The IMF has never been as important, or as lost
The International Monetary Fund's role has morphed several times since its founding. Now it is in the driver's seat on Europe, confronting the vast challenge of stagnating and ageing developed economies.
The Australian Parliament back in 1945 debated the wisdom of joining the Bretton Woods agreement that involved the creation of five international financial institutions. Led by the World Bank and International Monetary Fund, the Bretton Woods institutions would regulate and supervise the international banking system. Put simply, these institutions were to make sure we would never again have a financial crisis such as we experienced through the Great Depression of the 1930s.
Eddie Ward, the long-serving Labor member for East Sydney, opposed the bills, arguing: "Bretton Woods would enthrone a world dictatorship of private finance, more complete and terrible than any Hitlerite dream; destroy Australian democracy; pervert and paganise Christian ideals and endanger world peace."
Last weekend the IMF released its World Economic Outlook survey. Ward was wrong, again. Far from being the ogre institution predicted by Ward, the IMF that emerged from the pages of its latest outlook was lost and confused - discombobulated even.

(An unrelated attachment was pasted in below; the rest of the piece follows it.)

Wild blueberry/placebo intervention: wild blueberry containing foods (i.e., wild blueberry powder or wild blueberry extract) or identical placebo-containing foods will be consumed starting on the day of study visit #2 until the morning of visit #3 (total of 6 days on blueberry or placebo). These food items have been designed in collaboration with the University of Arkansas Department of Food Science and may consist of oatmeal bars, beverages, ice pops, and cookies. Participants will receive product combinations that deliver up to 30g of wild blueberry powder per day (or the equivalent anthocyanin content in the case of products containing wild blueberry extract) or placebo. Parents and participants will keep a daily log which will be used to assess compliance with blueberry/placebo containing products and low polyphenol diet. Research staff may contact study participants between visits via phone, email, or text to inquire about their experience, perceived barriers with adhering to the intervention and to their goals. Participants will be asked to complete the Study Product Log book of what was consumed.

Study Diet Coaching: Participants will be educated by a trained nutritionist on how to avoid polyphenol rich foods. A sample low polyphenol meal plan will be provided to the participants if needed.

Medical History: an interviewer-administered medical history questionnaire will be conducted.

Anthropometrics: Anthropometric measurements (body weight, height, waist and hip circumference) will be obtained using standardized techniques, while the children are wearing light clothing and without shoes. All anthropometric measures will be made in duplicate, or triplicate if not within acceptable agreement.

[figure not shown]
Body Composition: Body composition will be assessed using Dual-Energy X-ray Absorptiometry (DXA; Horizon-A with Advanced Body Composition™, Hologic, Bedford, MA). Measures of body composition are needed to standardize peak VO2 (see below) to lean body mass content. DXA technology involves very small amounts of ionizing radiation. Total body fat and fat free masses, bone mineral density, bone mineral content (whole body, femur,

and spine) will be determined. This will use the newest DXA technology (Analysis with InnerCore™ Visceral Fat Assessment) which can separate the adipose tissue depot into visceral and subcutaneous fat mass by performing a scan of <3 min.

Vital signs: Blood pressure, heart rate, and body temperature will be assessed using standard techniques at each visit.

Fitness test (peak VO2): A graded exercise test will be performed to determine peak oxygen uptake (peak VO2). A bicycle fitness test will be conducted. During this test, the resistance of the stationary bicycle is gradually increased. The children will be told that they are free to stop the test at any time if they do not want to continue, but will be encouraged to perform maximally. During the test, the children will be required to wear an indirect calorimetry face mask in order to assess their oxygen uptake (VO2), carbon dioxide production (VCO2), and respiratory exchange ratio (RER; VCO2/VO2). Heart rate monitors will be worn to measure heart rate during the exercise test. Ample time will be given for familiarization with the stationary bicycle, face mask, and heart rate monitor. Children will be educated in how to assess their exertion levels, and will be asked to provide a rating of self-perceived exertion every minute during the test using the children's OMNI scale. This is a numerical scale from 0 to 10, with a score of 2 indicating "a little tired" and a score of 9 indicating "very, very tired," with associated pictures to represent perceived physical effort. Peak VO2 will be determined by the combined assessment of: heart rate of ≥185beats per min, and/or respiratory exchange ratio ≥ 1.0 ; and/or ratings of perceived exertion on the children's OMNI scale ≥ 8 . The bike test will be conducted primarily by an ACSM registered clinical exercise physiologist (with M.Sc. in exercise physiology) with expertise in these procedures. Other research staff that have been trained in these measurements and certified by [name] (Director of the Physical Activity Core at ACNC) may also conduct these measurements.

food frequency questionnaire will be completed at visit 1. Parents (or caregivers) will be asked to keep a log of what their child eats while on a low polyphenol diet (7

The IMF's role has changed since the days when it was regarded by the Eddie Wards of the world as being part of a global conspiracy responsible for the Great Depression. Back then its most important role was supervising the foreign exchange system to ensure currencies traded in a fixed relationship to other members of the IMF's universe. Should a currency be under market pressure to devalue, the IMF stood ready to maintain fundamental equilibrium. It did so by prescribing the appropriate fiscal policies. If needed, funds would be advanced.
That role came to an end in the early 1970s when US president Richard Nixon simply closed the gold window, refusing to sell France US dollars at the fixed rate of $US35 to the ounce.
With the floating of the world's currency exchange system, the IMF had to find itself a new job. An opportunity opened up almost immediately when the oil producers of the Middle East created a cartel in 1960 that quadrupled the price of crude. Global markets were soon awash with petro-dollars looking for safe havens and steady interest returns.
While the private banks competed for the petro-dollar business, the IMF found little competition for being the lender of last resort on the buy-side of the oil market. All this liquidity soon created inflationary pressures around the globe with consequential impact on exchange rates.
In 1979 oil prices were trebled, thereby enlarging the flood of petro-dollars, many of which found their way, with the particular help of Citibank, to Latin America. Citibank was run by a Will Rogers-style banker called Walter Wriston, who explained his bold Latin American lending with the remark: "Countries don't go out of business … and that's very different from a company."
Read the full article: The IMF has never been as important, or as lost (subscription required)